Brides are “borrowing” something “old” – the wedding gowns of their close family members (mom, grandmother, sister, aunt). And they are displaying the gowns on a mannequin dress form at the wedding reception.


Often they include a photo of the bride on her wedding day wearing the gown on display. Who doesn’t like seeing their wedding gown a second time?


The images in this blog are from Pinterest, so you can see different ways people have incorporated this idea. Some brides include the gowns of groom’s relatives. It is such a moving way to honor the female relatives – whether living or deceased.


And if  your mom had her heart set on you wearing HER wedding gown but you don’t want to (or can’t fit into it), this is a way to please her.

 0003You don’t have to purchase the dress forms, as most major cities have a mannequin rental company. If you are in the SF Bay Area, you can rent them from Mannequin Madness. But some brides like to purchase a dress form because they can then keep their gown on display after the wedding. You can find used dress forms on craigslist or from used display fixture companies (like Mannequin Madness again)

This decorating idea can cover a wide area at a much cheaper cost than flowers or balloons. It is interesting for the guests to see how bridal fashions have changed over the years.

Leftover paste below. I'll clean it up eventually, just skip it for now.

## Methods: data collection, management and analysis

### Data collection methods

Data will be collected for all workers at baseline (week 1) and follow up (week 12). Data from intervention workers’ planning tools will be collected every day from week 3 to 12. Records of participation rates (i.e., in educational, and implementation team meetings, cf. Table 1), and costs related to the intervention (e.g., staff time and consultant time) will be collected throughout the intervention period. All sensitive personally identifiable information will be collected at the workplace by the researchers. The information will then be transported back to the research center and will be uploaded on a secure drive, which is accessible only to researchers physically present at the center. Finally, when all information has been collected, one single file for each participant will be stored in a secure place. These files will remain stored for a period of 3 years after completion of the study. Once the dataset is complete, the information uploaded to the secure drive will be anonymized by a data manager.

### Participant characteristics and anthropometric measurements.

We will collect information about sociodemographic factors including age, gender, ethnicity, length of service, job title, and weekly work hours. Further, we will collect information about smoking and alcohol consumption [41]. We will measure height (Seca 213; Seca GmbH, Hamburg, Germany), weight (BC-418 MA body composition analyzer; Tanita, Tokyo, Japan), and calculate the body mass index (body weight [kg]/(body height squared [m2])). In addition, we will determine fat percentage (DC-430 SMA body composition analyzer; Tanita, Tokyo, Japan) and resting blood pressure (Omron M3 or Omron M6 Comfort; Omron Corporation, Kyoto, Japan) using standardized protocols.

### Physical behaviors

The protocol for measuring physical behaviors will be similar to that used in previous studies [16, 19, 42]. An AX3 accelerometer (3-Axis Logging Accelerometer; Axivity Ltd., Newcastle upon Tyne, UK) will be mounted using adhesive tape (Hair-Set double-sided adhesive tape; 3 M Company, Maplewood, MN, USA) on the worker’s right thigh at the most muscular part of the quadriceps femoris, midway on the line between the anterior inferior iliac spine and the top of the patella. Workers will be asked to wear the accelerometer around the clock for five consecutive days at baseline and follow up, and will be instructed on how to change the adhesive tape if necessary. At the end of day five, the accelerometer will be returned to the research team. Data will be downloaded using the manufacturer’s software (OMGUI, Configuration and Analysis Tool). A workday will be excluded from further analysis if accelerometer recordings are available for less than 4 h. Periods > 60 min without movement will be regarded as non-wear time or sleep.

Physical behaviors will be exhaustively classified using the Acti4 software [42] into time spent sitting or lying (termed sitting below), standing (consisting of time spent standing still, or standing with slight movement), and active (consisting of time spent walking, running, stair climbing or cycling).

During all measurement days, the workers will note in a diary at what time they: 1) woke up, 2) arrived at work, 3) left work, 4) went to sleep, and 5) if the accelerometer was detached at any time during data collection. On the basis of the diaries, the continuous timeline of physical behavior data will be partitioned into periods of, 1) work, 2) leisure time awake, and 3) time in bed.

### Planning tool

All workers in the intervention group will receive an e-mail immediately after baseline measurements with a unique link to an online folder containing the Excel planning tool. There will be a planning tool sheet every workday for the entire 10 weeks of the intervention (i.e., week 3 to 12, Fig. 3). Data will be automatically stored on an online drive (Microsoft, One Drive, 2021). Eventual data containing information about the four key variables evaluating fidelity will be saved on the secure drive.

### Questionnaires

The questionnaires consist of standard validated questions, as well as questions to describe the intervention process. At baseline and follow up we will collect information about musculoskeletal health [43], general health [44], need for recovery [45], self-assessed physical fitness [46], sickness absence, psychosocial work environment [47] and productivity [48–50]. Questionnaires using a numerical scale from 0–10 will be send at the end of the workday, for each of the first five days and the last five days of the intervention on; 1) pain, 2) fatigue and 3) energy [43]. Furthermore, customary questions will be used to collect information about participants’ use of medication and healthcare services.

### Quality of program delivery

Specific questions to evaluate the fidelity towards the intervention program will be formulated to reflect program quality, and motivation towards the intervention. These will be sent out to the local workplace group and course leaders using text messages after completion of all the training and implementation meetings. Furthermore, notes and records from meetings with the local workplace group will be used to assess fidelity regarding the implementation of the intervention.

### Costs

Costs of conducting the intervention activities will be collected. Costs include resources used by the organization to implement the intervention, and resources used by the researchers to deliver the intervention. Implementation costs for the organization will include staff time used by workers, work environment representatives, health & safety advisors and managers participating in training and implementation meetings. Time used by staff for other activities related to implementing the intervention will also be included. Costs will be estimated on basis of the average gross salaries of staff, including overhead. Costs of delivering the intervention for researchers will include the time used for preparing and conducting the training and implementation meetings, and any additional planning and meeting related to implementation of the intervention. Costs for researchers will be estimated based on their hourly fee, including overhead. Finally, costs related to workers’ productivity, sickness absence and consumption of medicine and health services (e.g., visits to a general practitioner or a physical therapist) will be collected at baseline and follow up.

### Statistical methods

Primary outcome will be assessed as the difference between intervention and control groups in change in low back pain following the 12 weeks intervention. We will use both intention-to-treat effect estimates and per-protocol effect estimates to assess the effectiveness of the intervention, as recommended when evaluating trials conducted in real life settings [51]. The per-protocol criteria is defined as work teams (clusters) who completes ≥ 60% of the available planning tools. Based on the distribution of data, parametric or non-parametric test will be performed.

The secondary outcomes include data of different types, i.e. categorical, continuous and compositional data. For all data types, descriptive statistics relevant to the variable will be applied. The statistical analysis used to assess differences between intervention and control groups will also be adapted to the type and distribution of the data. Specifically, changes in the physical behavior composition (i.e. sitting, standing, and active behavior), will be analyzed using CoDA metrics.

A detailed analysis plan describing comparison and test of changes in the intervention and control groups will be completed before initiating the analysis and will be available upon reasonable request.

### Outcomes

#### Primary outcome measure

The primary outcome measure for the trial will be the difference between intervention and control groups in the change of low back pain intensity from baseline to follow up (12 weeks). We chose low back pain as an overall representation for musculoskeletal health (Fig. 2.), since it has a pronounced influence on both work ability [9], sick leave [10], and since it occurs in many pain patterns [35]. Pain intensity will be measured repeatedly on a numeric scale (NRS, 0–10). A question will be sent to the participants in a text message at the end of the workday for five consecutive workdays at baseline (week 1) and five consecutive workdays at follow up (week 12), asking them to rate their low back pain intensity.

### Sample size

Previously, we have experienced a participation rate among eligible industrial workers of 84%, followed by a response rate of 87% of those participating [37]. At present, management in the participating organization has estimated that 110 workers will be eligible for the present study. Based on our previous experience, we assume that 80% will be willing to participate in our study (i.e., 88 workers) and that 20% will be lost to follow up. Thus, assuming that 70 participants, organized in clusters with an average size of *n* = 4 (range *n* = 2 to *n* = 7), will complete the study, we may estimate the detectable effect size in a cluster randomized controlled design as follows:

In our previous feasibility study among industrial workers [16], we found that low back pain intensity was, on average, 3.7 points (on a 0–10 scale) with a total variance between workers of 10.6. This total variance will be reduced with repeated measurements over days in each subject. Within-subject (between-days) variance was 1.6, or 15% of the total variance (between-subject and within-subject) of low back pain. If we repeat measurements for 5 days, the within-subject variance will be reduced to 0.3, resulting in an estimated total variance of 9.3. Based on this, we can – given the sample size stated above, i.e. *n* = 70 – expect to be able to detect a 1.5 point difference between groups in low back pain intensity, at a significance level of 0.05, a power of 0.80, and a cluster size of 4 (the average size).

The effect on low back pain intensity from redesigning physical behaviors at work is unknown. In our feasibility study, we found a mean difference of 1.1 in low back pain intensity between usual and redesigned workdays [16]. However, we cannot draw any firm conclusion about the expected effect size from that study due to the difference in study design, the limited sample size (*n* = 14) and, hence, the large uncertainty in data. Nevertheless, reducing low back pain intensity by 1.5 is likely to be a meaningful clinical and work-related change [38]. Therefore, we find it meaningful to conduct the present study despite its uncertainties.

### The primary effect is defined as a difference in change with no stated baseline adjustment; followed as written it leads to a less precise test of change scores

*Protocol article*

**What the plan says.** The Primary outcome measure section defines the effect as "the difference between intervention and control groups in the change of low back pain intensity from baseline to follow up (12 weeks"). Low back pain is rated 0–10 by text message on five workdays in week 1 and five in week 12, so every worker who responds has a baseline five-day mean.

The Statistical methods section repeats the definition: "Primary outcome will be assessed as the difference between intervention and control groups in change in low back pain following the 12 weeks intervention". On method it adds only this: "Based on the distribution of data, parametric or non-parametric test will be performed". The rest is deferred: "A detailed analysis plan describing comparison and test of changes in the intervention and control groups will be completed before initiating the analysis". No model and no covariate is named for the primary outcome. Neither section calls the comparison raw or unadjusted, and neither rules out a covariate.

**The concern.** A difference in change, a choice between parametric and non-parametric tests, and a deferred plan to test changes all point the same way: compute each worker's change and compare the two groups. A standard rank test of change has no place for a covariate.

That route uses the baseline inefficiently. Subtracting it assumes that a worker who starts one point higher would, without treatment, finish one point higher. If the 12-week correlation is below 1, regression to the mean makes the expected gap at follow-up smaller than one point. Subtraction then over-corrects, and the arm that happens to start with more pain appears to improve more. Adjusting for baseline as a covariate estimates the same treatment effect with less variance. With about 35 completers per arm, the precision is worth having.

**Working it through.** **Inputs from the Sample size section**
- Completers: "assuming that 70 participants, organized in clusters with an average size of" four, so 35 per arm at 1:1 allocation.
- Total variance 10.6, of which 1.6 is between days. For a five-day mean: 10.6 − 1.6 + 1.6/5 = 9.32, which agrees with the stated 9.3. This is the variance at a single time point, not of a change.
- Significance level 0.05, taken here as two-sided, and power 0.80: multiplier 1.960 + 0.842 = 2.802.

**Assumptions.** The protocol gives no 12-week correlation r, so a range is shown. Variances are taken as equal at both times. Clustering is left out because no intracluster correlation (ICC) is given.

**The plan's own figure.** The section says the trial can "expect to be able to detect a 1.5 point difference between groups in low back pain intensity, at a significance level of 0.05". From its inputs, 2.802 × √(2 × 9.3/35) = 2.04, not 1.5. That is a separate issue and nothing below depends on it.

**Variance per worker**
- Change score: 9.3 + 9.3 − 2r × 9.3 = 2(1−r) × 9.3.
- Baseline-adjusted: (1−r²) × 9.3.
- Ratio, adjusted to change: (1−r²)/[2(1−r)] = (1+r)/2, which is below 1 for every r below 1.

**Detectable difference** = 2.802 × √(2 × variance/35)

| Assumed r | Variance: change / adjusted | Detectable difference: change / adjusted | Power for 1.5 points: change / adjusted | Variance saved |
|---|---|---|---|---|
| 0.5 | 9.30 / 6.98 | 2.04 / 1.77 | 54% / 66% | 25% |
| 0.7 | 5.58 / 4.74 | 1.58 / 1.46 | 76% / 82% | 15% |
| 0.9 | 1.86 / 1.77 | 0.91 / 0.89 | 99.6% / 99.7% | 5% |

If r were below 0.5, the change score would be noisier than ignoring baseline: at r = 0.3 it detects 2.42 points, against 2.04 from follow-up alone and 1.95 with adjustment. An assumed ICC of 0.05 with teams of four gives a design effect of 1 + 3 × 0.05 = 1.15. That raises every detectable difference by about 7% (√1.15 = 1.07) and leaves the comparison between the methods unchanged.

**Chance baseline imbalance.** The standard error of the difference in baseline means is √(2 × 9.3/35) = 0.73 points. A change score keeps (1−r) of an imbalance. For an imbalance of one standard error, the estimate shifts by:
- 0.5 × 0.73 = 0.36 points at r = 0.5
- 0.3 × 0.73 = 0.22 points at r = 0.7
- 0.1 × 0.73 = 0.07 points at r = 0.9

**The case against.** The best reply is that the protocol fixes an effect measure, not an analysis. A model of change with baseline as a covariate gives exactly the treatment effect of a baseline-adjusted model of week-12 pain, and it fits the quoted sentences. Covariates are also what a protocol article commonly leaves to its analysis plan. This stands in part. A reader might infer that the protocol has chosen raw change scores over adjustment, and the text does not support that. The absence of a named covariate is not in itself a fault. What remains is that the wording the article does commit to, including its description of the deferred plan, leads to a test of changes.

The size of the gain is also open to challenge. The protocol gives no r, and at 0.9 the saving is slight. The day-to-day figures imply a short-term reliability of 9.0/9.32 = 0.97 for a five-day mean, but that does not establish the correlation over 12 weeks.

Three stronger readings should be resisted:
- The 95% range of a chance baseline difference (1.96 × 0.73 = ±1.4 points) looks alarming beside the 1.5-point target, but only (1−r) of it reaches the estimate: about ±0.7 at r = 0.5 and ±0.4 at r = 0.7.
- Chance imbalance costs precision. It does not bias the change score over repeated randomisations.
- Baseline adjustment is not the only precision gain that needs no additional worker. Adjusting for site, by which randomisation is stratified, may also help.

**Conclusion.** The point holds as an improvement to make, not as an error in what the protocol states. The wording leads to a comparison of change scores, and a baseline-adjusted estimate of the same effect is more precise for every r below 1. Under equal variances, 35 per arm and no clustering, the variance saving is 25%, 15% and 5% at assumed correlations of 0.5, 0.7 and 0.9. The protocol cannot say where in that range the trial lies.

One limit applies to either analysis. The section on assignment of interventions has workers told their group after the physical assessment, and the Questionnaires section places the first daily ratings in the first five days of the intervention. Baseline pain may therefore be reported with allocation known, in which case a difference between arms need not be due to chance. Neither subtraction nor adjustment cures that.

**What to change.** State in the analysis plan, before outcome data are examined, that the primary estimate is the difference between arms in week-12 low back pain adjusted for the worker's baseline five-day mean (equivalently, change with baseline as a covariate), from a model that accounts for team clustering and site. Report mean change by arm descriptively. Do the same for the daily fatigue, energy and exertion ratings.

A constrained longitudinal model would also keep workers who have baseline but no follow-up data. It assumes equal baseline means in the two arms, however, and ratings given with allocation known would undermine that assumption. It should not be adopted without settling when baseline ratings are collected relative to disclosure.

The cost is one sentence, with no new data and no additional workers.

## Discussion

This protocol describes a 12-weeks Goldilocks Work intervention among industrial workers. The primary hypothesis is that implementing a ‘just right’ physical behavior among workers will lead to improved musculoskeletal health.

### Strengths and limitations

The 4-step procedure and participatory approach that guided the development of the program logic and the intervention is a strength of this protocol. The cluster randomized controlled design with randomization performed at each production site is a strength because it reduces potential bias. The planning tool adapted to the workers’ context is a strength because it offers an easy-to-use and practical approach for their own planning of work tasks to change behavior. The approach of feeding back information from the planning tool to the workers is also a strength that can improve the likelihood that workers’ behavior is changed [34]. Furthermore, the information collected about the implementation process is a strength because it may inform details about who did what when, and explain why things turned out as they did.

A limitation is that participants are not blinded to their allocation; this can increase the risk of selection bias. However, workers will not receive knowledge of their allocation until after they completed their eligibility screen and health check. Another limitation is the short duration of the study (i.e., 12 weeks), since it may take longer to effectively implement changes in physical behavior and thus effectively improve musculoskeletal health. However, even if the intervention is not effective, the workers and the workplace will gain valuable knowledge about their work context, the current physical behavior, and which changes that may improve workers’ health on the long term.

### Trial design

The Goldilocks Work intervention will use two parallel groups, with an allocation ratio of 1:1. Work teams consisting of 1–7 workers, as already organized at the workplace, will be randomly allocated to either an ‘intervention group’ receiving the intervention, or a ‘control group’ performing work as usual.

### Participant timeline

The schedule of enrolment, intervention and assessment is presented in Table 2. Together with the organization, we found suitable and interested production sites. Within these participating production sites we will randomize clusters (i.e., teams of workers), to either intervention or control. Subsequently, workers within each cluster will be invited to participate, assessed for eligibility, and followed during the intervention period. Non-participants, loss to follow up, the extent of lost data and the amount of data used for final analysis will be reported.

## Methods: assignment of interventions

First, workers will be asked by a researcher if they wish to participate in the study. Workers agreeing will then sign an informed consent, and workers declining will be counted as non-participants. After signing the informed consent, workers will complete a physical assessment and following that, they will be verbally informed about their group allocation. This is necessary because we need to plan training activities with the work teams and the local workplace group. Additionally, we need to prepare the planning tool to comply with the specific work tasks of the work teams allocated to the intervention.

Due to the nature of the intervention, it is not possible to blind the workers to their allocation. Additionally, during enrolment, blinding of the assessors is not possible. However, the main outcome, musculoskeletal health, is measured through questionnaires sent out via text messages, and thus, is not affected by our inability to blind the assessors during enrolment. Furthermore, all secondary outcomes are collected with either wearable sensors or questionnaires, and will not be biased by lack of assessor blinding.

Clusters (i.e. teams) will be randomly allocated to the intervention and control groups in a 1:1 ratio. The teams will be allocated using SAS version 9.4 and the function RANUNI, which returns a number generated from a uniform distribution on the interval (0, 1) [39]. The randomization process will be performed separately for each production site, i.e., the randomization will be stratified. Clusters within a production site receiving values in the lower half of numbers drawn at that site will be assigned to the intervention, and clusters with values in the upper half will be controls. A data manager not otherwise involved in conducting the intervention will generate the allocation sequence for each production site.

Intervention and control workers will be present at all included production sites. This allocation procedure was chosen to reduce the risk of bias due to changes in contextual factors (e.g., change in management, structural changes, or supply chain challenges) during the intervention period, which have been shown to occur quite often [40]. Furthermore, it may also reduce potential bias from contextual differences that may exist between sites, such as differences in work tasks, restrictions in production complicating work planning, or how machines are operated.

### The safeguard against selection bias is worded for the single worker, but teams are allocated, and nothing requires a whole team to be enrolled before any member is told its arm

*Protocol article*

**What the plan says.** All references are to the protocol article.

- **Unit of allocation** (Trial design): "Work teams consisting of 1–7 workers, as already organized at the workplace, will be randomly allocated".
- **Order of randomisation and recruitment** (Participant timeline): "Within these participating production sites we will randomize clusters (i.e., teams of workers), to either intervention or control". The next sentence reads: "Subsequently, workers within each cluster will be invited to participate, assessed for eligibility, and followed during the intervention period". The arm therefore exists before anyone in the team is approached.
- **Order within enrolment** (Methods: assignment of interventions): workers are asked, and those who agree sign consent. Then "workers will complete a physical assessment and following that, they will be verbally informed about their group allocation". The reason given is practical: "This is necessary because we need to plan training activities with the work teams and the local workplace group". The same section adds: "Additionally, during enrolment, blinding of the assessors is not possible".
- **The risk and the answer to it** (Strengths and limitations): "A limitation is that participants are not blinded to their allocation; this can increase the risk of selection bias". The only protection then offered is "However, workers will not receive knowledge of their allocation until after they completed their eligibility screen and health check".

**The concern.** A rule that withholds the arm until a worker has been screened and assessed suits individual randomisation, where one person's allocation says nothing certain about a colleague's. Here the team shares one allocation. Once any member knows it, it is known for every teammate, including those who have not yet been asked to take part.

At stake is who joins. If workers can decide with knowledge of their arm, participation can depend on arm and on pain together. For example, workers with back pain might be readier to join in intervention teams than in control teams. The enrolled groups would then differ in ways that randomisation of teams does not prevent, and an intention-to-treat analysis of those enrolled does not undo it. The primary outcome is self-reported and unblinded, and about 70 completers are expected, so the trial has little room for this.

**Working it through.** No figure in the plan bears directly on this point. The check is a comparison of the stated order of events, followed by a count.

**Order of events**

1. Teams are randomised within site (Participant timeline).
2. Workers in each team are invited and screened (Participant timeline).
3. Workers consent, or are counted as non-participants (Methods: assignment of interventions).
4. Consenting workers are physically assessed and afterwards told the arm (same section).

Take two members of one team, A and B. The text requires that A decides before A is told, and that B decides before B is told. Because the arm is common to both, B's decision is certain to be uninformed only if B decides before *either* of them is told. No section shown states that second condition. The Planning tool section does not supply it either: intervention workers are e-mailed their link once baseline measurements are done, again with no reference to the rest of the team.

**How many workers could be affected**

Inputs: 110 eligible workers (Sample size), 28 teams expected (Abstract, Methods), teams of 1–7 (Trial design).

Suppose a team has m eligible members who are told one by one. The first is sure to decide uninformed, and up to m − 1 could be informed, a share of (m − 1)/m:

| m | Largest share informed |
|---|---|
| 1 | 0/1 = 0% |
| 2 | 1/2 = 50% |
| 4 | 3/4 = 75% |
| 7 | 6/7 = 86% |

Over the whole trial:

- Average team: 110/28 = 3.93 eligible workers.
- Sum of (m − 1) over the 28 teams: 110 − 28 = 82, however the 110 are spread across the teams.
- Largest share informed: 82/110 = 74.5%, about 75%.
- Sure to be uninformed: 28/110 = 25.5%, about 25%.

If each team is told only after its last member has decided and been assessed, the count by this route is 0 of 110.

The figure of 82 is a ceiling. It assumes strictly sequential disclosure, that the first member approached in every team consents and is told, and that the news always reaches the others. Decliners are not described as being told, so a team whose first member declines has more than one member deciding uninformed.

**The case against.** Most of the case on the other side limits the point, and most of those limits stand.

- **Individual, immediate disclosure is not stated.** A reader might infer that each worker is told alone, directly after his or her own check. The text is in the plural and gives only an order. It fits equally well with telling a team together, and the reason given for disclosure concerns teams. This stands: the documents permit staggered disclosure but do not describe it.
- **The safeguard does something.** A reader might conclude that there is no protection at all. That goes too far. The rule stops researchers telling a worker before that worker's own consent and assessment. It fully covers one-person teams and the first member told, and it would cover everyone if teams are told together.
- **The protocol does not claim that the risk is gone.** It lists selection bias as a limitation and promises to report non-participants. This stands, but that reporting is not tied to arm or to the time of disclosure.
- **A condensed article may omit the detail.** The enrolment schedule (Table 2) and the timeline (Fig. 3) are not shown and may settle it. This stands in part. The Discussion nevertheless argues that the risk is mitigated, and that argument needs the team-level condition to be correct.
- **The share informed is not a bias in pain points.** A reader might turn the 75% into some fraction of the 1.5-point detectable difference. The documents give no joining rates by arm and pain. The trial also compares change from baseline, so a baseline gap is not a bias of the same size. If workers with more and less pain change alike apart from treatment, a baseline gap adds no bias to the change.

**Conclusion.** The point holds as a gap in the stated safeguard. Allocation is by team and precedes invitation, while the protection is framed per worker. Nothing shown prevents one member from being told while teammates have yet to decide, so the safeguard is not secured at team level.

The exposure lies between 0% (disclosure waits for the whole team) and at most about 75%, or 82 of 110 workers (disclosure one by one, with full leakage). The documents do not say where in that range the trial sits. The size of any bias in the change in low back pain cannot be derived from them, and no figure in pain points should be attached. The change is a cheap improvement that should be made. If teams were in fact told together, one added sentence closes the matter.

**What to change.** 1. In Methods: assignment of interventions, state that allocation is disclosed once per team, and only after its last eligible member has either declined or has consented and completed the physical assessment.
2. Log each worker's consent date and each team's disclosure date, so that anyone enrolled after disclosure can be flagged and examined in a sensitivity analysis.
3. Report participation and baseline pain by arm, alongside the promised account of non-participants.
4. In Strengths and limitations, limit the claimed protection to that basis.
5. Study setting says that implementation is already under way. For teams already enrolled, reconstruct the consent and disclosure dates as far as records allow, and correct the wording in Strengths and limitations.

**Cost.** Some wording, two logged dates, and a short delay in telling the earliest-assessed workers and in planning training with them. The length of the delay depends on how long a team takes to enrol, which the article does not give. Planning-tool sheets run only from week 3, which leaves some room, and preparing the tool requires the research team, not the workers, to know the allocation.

If you curious about the meaning of this tradition:
“Something old” represents the connection the bride has to her family ancestry, particularly her closest female relatives. It is where the bride is coming from.

“Something new” is likewise where the bride is headed with her husband and new life.  This item signifies the success they will have together, and is a token of good luck.

“Something borrowed” is a piece that either has heavy sentimental meaning or from someone very close to the bride, as it represents the willingness of friends and family to help the new couple if they should need it.  The strictest interpretation of this is that the item must be borrowed from a female friend or relative who is happily married, preferably something she wore in her own wedding.

“Something blue” is a far older symbol than this superstition, as in Roman times blue was the color of fidelity, love and purity.



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